I’d seen Nanty-Glo spelled with a hyphen and Nanty Glo without, so I consulted the Geographic Names Information Center. That hardly cleared up the situation, however. According to the US Geological Survey, the hyphen should be used when referring to the Borough of Nanty-Glo and dropped for the Town of Nanty Glo. Either way, they both designated the same basic area in western Pennsylvania (map). The name intertwined with the history and geology of the underlying terrain. Local mountains contained large coal deposits that people began to mine in the Nineteenth Century. Immigrant from Wales — another area with a rich coal mining tradition — brought much of the mining knowledge and labor. Thus the name came from the Welsh language, Nant Y Glo, meaning a ravine, brook or valley of coal.

A similarly-named town of Nantyglo also existed in Wales (map).


Ixonia


Ixonia, Wisconsin
Ixonia, Wisconsin. Photo by Christopher Paquette on Flickr (cc)

I’ve driven between Milwaukee and Madison, Wisconsin on Interstate 94 more times than I can probably count. I always wondered about the town behind the exit sign for Ixonia (map). Did it reference a fascination with the number nine, from the Roman numeral IX? No, actually it reflected pure happenstance when a dispute arose as the township formed. According to the Town of Ixonia,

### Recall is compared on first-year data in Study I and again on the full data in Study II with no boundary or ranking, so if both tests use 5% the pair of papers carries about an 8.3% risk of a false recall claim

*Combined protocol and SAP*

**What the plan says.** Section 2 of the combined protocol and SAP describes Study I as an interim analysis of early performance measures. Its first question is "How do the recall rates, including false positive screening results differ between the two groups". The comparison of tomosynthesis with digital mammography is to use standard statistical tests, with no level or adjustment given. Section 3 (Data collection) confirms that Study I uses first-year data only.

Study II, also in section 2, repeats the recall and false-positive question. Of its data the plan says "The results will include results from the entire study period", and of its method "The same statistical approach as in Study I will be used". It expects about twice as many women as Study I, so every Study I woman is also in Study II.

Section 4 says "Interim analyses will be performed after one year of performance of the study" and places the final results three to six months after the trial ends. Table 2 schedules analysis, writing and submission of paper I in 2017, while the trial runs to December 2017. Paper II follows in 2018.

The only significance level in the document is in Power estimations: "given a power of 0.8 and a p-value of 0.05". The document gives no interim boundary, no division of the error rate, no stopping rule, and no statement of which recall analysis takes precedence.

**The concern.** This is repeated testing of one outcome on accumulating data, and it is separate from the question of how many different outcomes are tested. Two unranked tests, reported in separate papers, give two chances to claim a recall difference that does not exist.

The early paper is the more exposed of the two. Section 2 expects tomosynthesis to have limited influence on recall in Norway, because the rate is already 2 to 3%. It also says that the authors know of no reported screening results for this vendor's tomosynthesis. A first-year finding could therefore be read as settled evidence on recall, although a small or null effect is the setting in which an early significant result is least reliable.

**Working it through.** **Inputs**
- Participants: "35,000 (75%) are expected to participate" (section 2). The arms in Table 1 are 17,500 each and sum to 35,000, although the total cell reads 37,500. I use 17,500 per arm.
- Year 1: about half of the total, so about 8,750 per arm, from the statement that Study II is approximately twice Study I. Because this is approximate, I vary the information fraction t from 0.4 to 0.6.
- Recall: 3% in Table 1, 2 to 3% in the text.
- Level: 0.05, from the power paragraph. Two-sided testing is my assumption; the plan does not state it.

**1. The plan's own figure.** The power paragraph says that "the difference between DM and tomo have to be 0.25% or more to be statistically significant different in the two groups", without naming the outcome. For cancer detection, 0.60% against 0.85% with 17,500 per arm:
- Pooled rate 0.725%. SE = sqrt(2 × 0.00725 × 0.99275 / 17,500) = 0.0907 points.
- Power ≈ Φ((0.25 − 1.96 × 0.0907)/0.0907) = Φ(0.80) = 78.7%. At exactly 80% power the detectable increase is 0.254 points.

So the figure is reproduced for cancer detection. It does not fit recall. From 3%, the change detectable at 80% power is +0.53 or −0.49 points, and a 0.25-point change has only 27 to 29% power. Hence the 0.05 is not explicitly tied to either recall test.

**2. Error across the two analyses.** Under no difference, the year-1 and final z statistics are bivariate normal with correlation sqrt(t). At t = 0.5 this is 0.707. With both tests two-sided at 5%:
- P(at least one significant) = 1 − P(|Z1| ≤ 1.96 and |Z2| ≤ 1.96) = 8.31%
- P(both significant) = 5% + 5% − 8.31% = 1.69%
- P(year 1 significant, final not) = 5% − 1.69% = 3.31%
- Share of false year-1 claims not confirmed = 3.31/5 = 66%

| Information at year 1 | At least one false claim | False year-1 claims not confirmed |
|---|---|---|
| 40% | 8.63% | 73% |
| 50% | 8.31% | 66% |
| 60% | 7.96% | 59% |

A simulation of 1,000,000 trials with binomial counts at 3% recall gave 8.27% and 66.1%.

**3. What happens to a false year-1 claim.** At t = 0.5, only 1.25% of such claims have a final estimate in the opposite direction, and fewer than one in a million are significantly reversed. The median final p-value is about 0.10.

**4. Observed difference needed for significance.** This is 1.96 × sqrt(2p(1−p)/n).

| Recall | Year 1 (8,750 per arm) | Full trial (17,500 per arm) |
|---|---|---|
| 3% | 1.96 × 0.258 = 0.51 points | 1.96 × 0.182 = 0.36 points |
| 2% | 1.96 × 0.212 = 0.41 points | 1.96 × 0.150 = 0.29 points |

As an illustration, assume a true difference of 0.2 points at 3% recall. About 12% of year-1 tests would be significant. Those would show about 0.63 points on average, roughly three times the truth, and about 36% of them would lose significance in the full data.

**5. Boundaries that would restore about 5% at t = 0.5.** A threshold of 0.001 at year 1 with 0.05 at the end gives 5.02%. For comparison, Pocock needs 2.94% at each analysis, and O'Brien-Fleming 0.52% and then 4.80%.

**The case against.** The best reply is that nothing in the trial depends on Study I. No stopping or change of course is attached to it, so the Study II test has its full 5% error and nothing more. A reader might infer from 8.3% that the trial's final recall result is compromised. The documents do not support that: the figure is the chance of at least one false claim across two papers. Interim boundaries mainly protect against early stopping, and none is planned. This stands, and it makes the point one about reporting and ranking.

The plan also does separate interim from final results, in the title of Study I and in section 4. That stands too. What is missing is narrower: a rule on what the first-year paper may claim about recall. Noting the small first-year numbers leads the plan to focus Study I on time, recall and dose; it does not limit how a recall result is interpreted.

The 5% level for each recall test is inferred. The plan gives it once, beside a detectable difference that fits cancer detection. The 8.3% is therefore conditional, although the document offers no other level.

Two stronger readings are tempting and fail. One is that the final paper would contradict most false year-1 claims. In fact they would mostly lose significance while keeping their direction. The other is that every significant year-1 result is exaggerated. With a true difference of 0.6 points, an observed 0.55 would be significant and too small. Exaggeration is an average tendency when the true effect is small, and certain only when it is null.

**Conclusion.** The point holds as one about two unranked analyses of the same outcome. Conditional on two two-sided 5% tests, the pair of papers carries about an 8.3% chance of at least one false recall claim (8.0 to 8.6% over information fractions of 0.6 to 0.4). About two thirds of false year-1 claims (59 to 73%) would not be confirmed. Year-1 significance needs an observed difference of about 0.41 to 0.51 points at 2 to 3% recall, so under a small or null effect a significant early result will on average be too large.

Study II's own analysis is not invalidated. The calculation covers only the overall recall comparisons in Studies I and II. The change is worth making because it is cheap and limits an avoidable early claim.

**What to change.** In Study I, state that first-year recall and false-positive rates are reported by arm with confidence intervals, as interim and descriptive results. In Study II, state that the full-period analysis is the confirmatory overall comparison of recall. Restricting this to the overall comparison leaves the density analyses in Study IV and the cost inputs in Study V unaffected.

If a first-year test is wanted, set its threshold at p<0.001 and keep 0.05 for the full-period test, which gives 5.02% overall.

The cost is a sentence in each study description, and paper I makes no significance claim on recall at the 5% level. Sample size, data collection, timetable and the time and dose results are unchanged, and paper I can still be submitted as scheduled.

To simplify matters it was agreed upon to put the letters of the alphabet on slips of paper and have young Mary Piper draw them until a name could be formed. As the result, "Ixonia" was the name given town 8 on January 21, 1846, and remains the only town bearing this name in the United States.